Coming from one of the countries worse affected by maritime piracy, I tend not to romanticize incidences of ship hijacking in the Gulf of Aden. That said, it strikes me as remarkable how much more "professional" and "businesslike" Somali pirates have become. Just as banks of yesteryear used to have lavish premises replete with gilt and marble to symbolize the idea that they meant business and were here to stay, so too do modern-day pirates (no contemporary references to the state of the financial services industry intended) understand the value of symbolism.
Accordingly, Reuters has a fascinating article describing how Somali pirates now have a grasp of business essentials such as marketing (i.e., presentation of ransom demands as a worthwhile "purchase"), accounting (ransom valuation of captured crew and vessels), and so forth:
[Pirate captain] Jamal provided the ship owners a breakdown of the value of their tanker, the oil it contained and also the worth of the crew (at least in his opinion), presenting a final demand figure for them to consider. "We will send to you after when we arrange something for the demanding ransom money and after when we finish the meeting among my group and resolve my problem," he wrote in the second page of the kidnap packet.One expert in ransom negotiation situations said it was little surprise that Jamal and his colleagues were so well organized, their meager circumstances in one of the world's most strife-torn countries notwithstanding. "They want to get the money. If they present themselves and behave as someone who will live up to their commitment to give us the package in good condition, we are much more likely to go ahead and pay the ransom easily and efficiently," said Derek S.T. Baldwin, director of worldwide operations for IBIS International, which operates in 45 countries worldwide."If they present themselves as a non-structured group of disorganized loons they stand an awful lot better chance of having an extraction team show up on their front porch and shoot them," said Baldwin, an attorney by training whose firm has been involved in a number of ransom situations over the years.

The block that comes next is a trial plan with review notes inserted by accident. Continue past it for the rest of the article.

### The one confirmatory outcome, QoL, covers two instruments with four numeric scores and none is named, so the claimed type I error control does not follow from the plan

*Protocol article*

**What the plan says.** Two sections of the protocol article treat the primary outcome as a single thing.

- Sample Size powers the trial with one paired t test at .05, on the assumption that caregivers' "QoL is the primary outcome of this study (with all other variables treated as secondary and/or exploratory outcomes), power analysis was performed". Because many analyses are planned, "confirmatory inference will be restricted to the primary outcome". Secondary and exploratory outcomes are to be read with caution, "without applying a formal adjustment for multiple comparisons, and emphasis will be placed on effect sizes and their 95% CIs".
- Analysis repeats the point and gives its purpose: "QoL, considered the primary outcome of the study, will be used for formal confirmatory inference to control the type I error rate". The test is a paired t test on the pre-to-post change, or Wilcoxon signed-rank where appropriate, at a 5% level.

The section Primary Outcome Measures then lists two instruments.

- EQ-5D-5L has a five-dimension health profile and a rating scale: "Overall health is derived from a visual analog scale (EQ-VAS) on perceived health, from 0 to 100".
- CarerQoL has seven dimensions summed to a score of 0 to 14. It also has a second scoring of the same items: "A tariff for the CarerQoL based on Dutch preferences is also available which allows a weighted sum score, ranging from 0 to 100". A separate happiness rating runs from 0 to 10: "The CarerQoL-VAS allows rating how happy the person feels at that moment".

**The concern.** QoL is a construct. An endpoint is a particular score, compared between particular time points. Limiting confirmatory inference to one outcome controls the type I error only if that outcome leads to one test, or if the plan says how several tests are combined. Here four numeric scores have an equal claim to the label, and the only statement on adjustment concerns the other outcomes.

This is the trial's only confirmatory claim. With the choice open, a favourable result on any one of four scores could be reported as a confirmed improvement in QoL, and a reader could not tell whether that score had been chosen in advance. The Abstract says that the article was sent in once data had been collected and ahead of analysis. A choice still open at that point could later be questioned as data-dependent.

All they need now are some PowerPoints and they'd be pretty much state-of-the-art. Are they not in some twisted sense SMEs or entrepreneurs? The dividing line is not quite what we think it is in parts of the world where the rule of law is non-existent. They are, after all, in it for the money and do come up with innovations.